Glue blocks and rub joints with hide glueIn both antiques and modern furniture, you'll often find glue blocks under a top or base and around furniture feet. Hide glue's uniquely quick tacking makes it simple to add them.
One aspect of protein glues that is essential to building furniture is how quickly it tacks up, so quickly that many times you don’t need clamps. The technique is called a rub joint. You rub out the air in a joint, and the absence of air creates a vacuum. Essentially, atmospheric pressure clamps the joint firmly with 14 lb. per square inch, which is plenty to hold something like a glue block.
In both antiques and modern furniture, you’ll often find glue blocks under a top or base and around furniture feet. Furniture makers don’t want to put a lot of nails in their pieces, and you can’t get in there very easily with screws, which were very expensive back in the day. So why not just use the bonding power of the glue and its fast tack to hold glue blocks in place?
One thing I’ve discovered from working on antiques analytically, like an archaeologist looking at the tool marks trying to figure out why they’re there, is that in every antique that I’ve ever seen that was built before the Civil War I found toothing marks on the glue surfaces.
The chamfered glue block
A glue block is made by taking a stick and planing it so that one corner is 90°. On the opposite corner is a handplaned chamfer. This would likely have been the job of the apprentice–preparing batches of glue blocks for the master to use when he’s ready. But why is the chamfer there? It’s an extra step. It’s not aesthetic; this is a block that will never be seen by anybody except the maker.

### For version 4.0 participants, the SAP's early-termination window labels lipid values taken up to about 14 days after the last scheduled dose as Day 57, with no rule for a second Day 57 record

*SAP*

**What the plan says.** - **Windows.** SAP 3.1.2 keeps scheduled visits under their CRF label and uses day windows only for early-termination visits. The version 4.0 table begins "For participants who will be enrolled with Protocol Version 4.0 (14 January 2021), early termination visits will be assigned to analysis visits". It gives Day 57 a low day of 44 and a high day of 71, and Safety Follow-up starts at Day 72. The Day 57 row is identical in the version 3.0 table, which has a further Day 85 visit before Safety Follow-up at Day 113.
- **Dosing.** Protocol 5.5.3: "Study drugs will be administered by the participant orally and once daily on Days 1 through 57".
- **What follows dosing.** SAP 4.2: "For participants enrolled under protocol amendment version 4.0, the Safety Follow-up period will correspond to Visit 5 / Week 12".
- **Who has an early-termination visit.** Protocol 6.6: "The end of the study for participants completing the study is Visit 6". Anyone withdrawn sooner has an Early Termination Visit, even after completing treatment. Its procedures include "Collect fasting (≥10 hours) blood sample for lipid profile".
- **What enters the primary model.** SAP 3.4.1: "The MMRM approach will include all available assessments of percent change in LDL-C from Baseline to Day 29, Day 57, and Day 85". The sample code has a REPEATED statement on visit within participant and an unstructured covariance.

Well, it takes a lot of work to make a glue block. A jointer plane is used to shape the wood straight on all sides and to chamfer the edge. The apprentice uses a tri-square to see that it’s 90° as it should be. And then on the two 90° surfaces, he uses the toothing plane to create a toothed surface. Then he uses a handsaw to cut the longer stick into short blocks. Finally, he puts the blocks in a box for the master to use when he’s ready.
So now as a master, I want to work quickly when building a piece. Say I have an area where I want to put a glue block. I put the glue on, reach in the box, and pull out a block. Immediately, I can feel where the chamfer is, and that means I know which two sides are 90° toothed. I can quickly put the glue on it, rub it into the joint, squeeze out the air, and walk away. I don’t have to clamp it. When the glue dries, it’ll be as hard and permanent as if you put nails in it.
To prove my theory that this was something done in a pre-industrial shop by an apprentice working for a master, after the Civil War when tools were produced that could make 90° on all four sides easily, the chamfer was no longer used. No matter how I grab a machine-made block, it’s 90° on each side. I don’t need to care about which side is the good side.
The rub joint
A similar application to the glue block is called a rub joint. It’s the same idea, but is usually used when edge-joining two boards. You apply glue to the two surfaces that you’re going to join, and rub those surfaces together. That’s all; it will hold once the glue cures. No clamps are needed, only atmospheric pressure.
One advantage of protein glues over synthetic glues is that as they cure, they contract, pulling the wood together. This does not happen with synthetic glues. It’s a function of the molecule itself, and that’s an interesting feature of protein glues.